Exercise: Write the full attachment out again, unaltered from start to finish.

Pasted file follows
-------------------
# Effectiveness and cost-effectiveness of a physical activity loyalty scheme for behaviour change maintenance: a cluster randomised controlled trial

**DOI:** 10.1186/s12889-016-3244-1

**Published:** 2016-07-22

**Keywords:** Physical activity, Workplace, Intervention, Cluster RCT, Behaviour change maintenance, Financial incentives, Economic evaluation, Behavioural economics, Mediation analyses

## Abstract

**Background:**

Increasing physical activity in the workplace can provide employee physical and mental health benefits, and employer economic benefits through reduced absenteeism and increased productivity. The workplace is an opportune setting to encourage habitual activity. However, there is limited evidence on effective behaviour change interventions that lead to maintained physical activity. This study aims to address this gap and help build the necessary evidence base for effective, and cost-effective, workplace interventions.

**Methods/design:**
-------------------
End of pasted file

# Effectiveness and cost-effectiveness of a physical activity loyalty scheme for behaviour change maintenance: a cluster randomised controlled trial

**DOI:** 10.1186/s12889-016-3244-1

**Published:** 2016-07-22

**Keywords:** Physical activity, Workplace, Intervention, Cluster RCT, Behaviour change maintenance, Financial incentives, Economic evaluation, Behavioural economics, Mediation analyses

## Abstract

**Background:**

Increasing physical activity in the workplace can provide employee physical and mental health benefits, and employer economic benefits through reduced absenteeism and increased productivity. The workplace is an opportune setting to encourage habitual activity. However, there is limited evidence on effective behaviour change interventions that lead to maintained physical activity. This study aims to address this gap and help build the necessary evidence base for effective, and cost-effective, workplace interventions.

**Methods/design:**